While many of the hackers prefer to remain in the dark corners of the Internet, there seems to be an increase of groups like Lulz and Anonymous who want to grab their 15 minutes of fame for their hacking activities.

New breed

In their claim to fame, Lulz went as far as to open up a hotline to get public suggestions for their next target. The hotline number is said to spell out LULZSEC and callers are reportedly greeted by a male voice heavily tinged with a French accent, which then apologetically explains that “Pierre Dubois and Francois Deluxe” are unavailable because they are “up to mischief on the Internet”.

The group is obviously relishing the limelight, publicly taunting the authorities, not even bothering to hide (or purposely exhibiting) their telephone area code.

Despite their pop cultural references they use the Guy Fawkes masks popularised by the comic book and movie V for Vendetta for their public image Anonymous is less playful.

The “hacktivist” group’s activities are self-proclaimed as acts of political activism. In its attack on the Malaysian government websites, for instance, Anonymous announced that it was a protest against the Government’s decision to block a few file-sharing websites, which they claim is an infringement of Malaysians’ human rights.

The open stance aside, the real identities of these two groups are difficult to detect, as international security personnel who have been tasked to trace them are discovering.

Anonymous, which has been around for almost a decade, for one, is a loose group made up of an indefinite number of members.

As one admirer was quoted: “If you claim you are a member of Anonymous, then you are a member.”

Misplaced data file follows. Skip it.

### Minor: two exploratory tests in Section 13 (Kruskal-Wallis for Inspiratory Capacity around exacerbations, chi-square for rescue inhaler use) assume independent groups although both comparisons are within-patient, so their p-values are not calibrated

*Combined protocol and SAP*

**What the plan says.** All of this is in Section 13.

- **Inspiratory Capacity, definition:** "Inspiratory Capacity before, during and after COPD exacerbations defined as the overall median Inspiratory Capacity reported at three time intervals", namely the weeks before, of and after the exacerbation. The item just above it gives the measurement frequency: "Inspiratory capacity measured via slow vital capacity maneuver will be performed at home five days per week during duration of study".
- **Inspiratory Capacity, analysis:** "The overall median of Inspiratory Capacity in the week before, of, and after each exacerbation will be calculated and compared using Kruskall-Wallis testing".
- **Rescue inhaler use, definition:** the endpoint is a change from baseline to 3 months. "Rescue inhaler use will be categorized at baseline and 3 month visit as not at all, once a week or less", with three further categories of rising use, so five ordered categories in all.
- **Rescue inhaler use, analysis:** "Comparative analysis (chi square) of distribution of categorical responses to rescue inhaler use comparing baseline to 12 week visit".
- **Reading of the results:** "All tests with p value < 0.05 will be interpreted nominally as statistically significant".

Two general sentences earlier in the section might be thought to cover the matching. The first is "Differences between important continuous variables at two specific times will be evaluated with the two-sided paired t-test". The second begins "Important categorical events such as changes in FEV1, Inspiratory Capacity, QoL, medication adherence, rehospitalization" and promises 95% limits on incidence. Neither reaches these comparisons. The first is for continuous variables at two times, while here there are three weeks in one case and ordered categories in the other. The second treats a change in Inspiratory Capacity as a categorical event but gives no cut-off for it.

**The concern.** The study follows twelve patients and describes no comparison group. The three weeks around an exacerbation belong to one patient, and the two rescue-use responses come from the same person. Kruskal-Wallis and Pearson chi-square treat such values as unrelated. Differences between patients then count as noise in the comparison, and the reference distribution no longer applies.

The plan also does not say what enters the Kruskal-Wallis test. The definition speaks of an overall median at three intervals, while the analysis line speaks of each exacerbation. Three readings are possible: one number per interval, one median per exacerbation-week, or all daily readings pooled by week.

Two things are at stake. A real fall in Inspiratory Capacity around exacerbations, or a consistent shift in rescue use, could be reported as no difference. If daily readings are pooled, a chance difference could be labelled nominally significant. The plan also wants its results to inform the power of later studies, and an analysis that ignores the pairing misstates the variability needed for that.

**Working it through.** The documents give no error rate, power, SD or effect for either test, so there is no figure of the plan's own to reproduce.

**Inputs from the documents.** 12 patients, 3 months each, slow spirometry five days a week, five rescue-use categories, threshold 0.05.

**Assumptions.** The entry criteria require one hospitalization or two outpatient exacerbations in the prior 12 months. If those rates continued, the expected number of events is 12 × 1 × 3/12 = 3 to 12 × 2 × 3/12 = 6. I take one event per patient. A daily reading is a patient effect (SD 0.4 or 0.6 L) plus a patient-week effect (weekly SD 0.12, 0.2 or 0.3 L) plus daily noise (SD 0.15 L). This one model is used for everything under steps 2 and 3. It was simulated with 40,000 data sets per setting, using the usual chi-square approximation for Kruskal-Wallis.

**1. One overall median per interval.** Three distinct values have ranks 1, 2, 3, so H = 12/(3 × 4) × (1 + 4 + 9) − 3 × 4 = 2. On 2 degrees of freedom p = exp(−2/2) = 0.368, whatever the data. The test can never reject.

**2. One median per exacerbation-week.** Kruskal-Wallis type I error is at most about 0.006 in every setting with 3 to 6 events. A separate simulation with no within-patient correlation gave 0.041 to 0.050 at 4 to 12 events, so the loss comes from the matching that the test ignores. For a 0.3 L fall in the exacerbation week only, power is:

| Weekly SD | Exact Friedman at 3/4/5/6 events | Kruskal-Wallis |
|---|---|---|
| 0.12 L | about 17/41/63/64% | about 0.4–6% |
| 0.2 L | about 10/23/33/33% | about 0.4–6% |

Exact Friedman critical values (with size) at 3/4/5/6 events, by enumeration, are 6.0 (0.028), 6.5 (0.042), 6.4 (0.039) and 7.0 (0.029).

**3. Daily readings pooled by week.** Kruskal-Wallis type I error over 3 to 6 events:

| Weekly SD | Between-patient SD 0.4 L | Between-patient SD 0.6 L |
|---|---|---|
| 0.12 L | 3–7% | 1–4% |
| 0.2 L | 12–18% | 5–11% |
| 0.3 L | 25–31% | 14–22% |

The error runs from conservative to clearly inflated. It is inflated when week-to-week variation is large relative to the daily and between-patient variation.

There is a cautionary tale on the web of how one man, HBGary Federal chief executive officer Aaron Barr declared war on Anonymous, only to find himself at their mercy.

In February, Barr had claimed that he had successfully uncovered the real identity of the group’s top honchos and announced that he would expose them. Before he knew it, his website was hacked and his database compromised. Important files were deleted while his phone system was crosswired.

Anonymous also took control of the company’s email, leaking confidential business emails and dumping thousands of others. The whole attack cost HBGary Federal million-dollar losses and he retracted his claims.

As Anonymous announced later, the company was taken down by five of its members, which included a 16-year-old girl, another slap in Barr’s already burning face.

A young Malaysian hacker who only wants to be known as Ahmad shares that many of his peers look up to Anonymous not only because of their political activism but also their technical prowess.

Says the IT student, “It is now easy to hack into different systems, but it is not easy to cover your tracks. Anonymous is master at it.”

Ahmad, however, concedes that he finds it strange that Anonymous has targeted Malaysia. “Sure, they have clearly stated their intentions, but I am still trying to wrap my mind around what it has to do with them. Why is Malaysia important to them?”

W believes that the web may be the final frontier for activism, as promoted by Anonymous and the growing breed of hactivists. “In the last few years, the Internet has been a useful tool for activists to get their message out and to mobilise supporters. Maybe now it is time to carry out their activism campaign in cyberspace itself.”

When asked if he had taken part in the recent Anonymous-initiated cyber attack on Malaysian government websites, Ahmad profusely denies any involvement, but he admits that he and his friend have hacked into other websites before.

“We like to challenge each other, as a test of our IT skills. Many of us do it for fun, just to see if we can get in. We don’t steal the data or do any other harm. We have also hacked for classroom lessons’ after being assigned tasks of hacking into a few websites to learn about cybersecurity,” he reveals.

For many young hackers, he says, many do it to get noticed by security firms.

“It is still a new area and there are not many professional’ hackers those who work with security firms to hack into their systems after they install it to ensure that the systems are really secure. Then there are companies who hire hackers to test the security of new programmes. Our hacking activities are like our auditions or resumes,” he shares.